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how many years? >> oh, it will be completed sometimes at the end of june. and what you will see is the $3.6 billion deficit will be whittled down to $200 million. and that is something that has not happened in almost ten years in wisconsin. >> that is the year? >> that is the year. bill: scott fitzgerald, thank you for your time. he leads the republicans in the senate there in madison, wisconsin. thank you. >> thanks, bill. bill: what is next. alisyn: confident forecast. bill: sure is. alisyn: meanwhile, libyan rebels are fighting tooth and nail against forces loyal to dictator muammar qaddafi and reports say the government fire power is overwhelming that up riding. now, muammar qaddafi is trying to make "let's miake a deal" wih operation forces, we are live from the war zone, right after the break. d aerodynamic design destined to shape our future.
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alisyn: now to the unrest in libya, where muammar qaddafi soldiers claim to be gaining ground in the fight against opposition forces. pounding rebel-held towns with heavy artillery fire. and, with airstrikes. this as the government now says they'll pardon any soldiers who defect, if they surrender. rick leventhal is streaming live from libya. rick? >> reporter: here in tabrook, the atmosphere is calm, save celebratory gunfire and the opposition leaders speak boldly of victory but in brega, a different atmosphere that's rebel fighters are being hit hard by muammar qaddafi's army, using tanks and artillery and airstrikes. to soften targets and push the rebel fighters back and also is a-- has wounded many of them who
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are being treated in local hospitals. now, qaddafi said he captured brega yesterday and rebels say they took back over, overnight and it is hard to say who is in control now and there are new airstrikes now in... [no audio]. alisyn: rick leventhal, live streaming for us. and from libya and we have lots of technical difficulties coming out of there. bill: it is difficult to get the pictures and we are lucky to have the reporters and the places they are to bring you they're at home and that is one case where technical difficulties get in the way when you're in the desert. alisyn: we'll try to get back to him. bill: libya is not solved, just yet, qaddafi is gaining power. alisyn: after it looked as though the rebels had... bill: breaking news, we mentioned the bus crash over the weekend, one of the most horrific bus crashes you have heard of. ntsb investigating whether or not another person died as a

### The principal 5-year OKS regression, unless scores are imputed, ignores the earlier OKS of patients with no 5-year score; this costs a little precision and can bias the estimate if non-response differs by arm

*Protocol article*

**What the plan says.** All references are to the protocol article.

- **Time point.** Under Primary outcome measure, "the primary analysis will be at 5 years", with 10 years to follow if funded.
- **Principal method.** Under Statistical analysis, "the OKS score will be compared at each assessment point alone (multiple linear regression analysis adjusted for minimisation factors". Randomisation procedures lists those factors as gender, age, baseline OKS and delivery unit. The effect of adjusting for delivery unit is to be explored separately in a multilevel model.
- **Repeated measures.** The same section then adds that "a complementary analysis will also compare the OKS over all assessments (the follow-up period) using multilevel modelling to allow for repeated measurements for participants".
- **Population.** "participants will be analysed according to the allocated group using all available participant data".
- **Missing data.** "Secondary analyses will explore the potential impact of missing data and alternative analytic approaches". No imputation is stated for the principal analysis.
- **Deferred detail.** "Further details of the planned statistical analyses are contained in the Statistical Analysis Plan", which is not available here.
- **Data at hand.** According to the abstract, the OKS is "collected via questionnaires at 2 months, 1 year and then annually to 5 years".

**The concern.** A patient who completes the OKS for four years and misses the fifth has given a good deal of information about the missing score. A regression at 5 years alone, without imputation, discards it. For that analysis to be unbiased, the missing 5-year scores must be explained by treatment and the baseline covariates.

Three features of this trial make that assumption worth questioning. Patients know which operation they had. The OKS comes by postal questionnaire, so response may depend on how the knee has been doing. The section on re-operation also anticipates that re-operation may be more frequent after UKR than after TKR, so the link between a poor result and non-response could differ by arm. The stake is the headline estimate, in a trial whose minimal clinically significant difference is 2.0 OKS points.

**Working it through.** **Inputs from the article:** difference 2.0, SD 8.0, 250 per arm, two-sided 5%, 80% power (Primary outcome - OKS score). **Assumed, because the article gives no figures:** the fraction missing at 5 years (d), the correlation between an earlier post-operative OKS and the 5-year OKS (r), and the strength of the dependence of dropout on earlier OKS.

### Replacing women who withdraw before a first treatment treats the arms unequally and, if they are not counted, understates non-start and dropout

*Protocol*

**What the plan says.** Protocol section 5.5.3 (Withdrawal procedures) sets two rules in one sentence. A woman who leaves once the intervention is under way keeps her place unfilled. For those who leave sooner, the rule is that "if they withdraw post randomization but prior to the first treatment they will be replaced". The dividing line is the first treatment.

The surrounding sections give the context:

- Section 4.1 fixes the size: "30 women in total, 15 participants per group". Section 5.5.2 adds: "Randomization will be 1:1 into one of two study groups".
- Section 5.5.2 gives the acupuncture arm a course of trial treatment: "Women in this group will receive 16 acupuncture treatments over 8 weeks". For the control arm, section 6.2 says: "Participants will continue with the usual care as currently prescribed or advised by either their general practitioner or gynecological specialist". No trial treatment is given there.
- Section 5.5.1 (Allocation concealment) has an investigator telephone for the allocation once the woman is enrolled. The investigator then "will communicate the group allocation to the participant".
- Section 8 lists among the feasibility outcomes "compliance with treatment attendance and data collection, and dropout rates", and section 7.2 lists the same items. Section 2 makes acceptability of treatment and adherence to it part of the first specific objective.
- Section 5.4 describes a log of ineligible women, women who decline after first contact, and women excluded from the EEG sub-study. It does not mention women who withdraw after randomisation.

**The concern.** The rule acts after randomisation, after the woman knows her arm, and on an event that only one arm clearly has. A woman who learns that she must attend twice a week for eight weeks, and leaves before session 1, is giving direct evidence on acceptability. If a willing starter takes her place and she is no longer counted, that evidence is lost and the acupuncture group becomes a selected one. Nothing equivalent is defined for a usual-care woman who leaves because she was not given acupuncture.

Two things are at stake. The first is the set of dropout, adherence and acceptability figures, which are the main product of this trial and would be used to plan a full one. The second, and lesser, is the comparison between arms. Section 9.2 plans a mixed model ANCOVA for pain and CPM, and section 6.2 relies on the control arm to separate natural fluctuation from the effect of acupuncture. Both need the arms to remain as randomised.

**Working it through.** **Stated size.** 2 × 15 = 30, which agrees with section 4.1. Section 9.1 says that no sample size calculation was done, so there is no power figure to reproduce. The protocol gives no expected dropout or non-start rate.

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result and the bus was cut in two, severed on the highway, this weekend. alisyn: the stories of what happened to the passengers in a aftermath are so grisly and gruesome, the worst accident we have heard about in years and would not be surprising if more of the severely injured people sadly, pass away. bill: as you see on screen the 15th person has died now as a result of the bus crash, we are back in a moment here, right after this. [ male announcer ] millions of men 45 and older
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>> reporter: there is severe flooding in northern new jersey this morning and it is causing schools and roads and malls to close. thousands of people are still out of their home. the river crested at almost 12 feet. that is one of the highest water levels for that river in more than a hundred years. bill: holy cow what is going to happen tomorrow? it's all popping these days.

Americas Newsroom
FOX News March 14, 2011 9:00am-11:00am EDT

News/Business. Bill Hemmer, Martha MacCallum. News coverage and discussion. New.

TOPIC FREQUENCY U.s. 26, Us 18, Wisconsin 16, Japan 15, California 13, Tokyo 10, Sendai 9, America 7, Allyson 6, New York City 5, Michigan 5, Jaguar 4, Muammar Qaddafi 4, New York 4, Libya 4, Gallagher 3, Dr. Marc Siegel 3, Aarp 3, The City 3, Virginia 3
Network FOX News
Duration 02:00:00
Scanned in Annapolis, MD, USA
Source Comcast Cable
Tuner Port 1236
Video Codec mpeg2video
Audio Cocec mp2
Pixel width 720
Pixel height 480
Sponsor Internet Archive
Audio/Visual sound, color

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on 6/29/2011